(Photo: Courtesy “Auschwitz. Not Long Ago. Not Far Away.”)
“Auschwitz. Not Long Ago. Not Far Away.” Debuts on March 15

By Kara Baskin

On Friday, March 15, “Auschwitz. Not Long Ago. Not Far Away.” premieres at The Castle at Park Plaza. It’s the New England debut of a harrowing exhibit that has captivated and devastated audiences around the world.

The exhibition spotlights more than 700 original artifacts gathered from the Auschwitz-Birkenau Memorial, the United States Holocaust Memorial Museum and others. The objects are devastatingly personal: child-sized shoes, dolls that would never be held again, suitcases packed by deportees—everyday items imbued with horror.

Then there are the artifacts from the chambers: barracks, gas masks, bunk beds, a Model 2 freight car used to transport Jews to the camps, striped prison uniforms: now set behind glass cases, out of context but haunting in their spareness.

“The difference between a good historical museum and an ordinary museum is that a historical museum uses artifacts to tell a story. Some museums tell the story of the artifacts. We believe that a museum tells a story, and the artifacts are the tools with which we tell the story,” says Rabbi Michael Berenbaum, one of the exhibit’s consultants. He has served as deputy director of the President’s Commission on the Holocaust and project director of the United States Holocaust Memorial Museum.

(Photo: Courtesy “Auschwitz. Not Long Ago. Not Far Away.”)

There are also the painfully ordinary stories of victims: The museum displays what’s known as the Lili Meier album, depicting the arrival of Hungarian Jews and the selection process imposed by the SS. Meier and her family were sent to Auschwitz from Bil’ki, Ukraine, then part of Hungary. They arrived on May 26, 1944, coinciding with professional SS photographers. Meier survived Auschwitz, forced labor in Morchenstern and later a transfer to the Dora-Mittelbau camp, where she was liberated. She brought the original album with her when she immigrated to the United States. 

But there’s also the Hoecker album, a stark juxtaposition showing laughing SS officers socializing and having fun, likely assembled by SS Obersturmführer Karl Hoecker, chief to the commandant of Auschwitz, SS-Sturmbannführer Richard Baer.

“We see the perpetrators of Auschwitz at play in their leisurely camp, a retreat center outside of the camp—the way in which they sang, the way in which they sunned themselves, the way in which they flirted,” Berenbaum says.

The voices of survivors are also woven throughout the exhibit, including those who endured the Sonderkommando, forced to dispose of gas chamber corpses. They describe the horror of deportation and killings, but also their hope for the future.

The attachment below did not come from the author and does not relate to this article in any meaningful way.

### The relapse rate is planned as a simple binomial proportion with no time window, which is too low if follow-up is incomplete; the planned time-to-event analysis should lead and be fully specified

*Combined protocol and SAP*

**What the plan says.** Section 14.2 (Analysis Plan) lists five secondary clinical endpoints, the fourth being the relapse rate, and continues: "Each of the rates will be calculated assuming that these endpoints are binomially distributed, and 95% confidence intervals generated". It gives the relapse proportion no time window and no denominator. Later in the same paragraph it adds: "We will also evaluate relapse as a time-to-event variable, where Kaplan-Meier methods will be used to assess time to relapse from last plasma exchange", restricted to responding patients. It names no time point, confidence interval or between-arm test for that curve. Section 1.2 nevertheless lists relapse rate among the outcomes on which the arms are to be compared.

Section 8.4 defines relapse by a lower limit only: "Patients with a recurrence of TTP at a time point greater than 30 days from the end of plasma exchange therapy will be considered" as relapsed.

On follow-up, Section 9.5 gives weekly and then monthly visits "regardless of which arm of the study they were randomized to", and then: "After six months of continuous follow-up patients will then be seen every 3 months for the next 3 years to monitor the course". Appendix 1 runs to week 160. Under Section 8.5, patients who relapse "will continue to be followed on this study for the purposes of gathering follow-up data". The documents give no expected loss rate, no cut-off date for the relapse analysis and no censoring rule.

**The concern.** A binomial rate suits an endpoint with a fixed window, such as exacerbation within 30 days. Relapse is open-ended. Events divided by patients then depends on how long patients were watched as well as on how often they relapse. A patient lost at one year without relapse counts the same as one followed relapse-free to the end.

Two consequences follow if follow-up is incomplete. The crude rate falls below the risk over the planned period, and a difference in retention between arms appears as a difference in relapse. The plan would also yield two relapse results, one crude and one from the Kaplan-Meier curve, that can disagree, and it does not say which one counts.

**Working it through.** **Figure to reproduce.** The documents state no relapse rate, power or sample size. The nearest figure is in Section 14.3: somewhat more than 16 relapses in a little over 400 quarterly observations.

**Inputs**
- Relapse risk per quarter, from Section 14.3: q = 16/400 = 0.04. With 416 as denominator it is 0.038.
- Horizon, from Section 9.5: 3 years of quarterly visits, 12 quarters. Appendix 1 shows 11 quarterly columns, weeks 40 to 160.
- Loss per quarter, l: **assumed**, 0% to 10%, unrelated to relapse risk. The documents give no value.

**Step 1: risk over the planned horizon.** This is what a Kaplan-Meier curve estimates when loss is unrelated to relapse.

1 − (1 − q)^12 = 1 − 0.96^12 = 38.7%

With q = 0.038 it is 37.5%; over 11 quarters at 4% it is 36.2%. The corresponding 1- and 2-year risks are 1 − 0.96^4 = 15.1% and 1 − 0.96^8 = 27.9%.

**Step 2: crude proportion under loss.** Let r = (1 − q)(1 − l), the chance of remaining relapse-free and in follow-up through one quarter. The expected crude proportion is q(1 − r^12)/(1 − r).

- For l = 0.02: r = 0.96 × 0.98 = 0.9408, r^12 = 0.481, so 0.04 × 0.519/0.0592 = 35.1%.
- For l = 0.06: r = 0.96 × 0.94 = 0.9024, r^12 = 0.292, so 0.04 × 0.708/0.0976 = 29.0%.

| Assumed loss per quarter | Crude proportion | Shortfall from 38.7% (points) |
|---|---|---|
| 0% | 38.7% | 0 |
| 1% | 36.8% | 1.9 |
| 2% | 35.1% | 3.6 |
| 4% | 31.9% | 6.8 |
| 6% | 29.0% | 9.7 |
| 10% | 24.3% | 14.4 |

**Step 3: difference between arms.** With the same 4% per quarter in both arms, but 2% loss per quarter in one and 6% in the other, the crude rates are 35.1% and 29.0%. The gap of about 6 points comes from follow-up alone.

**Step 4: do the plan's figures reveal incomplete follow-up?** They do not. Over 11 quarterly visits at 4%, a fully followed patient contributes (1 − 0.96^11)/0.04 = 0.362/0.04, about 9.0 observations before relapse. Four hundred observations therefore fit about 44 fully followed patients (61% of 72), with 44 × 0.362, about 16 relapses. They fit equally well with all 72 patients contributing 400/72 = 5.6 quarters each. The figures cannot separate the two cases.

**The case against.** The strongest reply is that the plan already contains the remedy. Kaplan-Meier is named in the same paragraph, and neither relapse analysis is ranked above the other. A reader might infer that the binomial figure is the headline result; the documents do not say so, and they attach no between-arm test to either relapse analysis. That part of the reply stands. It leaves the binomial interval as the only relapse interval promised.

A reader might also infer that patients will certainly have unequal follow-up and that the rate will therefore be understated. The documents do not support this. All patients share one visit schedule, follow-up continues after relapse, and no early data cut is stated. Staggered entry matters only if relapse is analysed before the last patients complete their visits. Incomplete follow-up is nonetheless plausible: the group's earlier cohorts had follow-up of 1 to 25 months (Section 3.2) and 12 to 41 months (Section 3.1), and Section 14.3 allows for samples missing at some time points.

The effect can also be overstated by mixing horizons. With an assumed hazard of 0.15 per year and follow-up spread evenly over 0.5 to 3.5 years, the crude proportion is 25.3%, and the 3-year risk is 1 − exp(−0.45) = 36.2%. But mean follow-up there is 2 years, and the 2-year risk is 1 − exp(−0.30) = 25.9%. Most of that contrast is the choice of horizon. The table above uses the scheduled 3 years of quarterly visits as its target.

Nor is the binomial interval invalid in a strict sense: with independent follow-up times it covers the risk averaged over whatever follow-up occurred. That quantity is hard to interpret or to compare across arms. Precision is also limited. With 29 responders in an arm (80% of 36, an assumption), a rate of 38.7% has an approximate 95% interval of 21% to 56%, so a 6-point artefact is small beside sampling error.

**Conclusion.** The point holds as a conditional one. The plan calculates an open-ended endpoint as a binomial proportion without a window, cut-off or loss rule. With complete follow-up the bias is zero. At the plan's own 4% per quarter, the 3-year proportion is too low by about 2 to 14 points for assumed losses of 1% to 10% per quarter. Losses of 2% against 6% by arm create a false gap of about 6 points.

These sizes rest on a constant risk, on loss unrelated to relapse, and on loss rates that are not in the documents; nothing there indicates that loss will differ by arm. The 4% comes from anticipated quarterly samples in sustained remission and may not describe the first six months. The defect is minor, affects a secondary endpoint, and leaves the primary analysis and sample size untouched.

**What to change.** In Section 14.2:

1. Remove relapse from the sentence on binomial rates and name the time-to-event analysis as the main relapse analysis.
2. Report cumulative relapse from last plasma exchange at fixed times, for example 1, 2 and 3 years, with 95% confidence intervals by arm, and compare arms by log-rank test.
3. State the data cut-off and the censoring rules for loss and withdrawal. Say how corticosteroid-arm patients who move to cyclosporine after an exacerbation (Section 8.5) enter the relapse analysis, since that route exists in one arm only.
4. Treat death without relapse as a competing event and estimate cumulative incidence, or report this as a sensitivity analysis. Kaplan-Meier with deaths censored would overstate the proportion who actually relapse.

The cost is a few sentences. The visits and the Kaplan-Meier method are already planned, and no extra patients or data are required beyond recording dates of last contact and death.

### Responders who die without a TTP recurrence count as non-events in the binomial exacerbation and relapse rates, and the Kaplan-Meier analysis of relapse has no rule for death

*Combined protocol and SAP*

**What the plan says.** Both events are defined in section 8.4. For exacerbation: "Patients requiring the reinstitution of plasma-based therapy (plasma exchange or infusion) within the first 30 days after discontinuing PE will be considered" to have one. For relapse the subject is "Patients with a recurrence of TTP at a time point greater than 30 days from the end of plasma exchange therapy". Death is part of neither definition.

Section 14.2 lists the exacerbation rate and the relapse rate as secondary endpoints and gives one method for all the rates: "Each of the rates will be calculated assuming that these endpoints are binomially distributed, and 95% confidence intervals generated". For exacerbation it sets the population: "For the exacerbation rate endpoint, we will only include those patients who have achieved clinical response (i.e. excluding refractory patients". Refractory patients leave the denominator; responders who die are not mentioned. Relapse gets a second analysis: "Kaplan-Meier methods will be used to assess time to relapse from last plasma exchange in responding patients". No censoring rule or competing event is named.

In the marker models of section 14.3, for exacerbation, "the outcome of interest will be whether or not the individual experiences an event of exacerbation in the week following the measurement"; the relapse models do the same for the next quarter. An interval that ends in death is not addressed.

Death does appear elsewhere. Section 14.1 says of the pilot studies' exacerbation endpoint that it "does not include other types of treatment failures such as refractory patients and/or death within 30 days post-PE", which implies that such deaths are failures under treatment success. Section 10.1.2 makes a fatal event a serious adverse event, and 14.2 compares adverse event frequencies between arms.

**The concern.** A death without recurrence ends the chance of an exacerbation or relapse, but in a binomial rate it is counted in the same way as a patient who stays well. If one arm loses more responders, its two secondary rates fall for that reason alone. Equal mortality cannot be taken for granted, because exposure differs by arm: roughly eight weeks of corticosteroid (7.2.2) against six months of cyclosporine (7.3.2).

“We’re in the twilight. We’re one minute to midnight in the life of the survivors, and we’re now about to move from lived memory to historical memory,” Berenbaum says. “Auschwitz should be far away and long ago. But we’re hearing echoes of hatred, echoes of venom, echoes of antisemitism throughout society.”

And in an era when antisemitic incidents are on the rise, particularly in Massachusetts, it’s a stark reminder that the past isn’t far away at all. As part of CJP’s initiative to combat antisemitism, CJP is providing funding for 7,000 public school students to visit the exhibition to deepen education about the Holocaust and contemporary antisemitism. 

“I’d like visitors to understand where hatred can lead and where venom can take us as a society and as individuals,” Berenbaum warns. “We have a section on the rise of Nazism. A photographer went through Germany, city by city, town by town, village by village, and photographed all the antisemitic signs that were found throughout the towns: ‘Jews not wanted,’ et cetera. They put it in a photo album to demonstrate the pervasiveness of this venom. When you see that in its entirety, you realize that these have the potential not to be isolated instances of hatred but can morph into something much more explosive.”

The exhibit is recommended for visitors 12 and up. 

Tickets are expected to sell out; buying in advance is recommended at theauschwitzexhibition.com.

“It’s not an easy exhibition, but it’s an important exhibition. And for a family to spend quality time with something that’s deep, that’s important, that’s relevant—I’m sorry that it’s relevant—and has to be seen through the prism of rising antisemitism and rising hatred in our society, it’s an important opportunity to go as a family,” he says.

Kara Baskin is a writer for FaceJewishHate.org. She is also a regular contributor to The Boston Globe and a contributing editor at Boston Magazine. She has worked for New York Magazine and The New Republic, and helped to launch the now-defunct Jewish Rock and Roll Hall of Fame.

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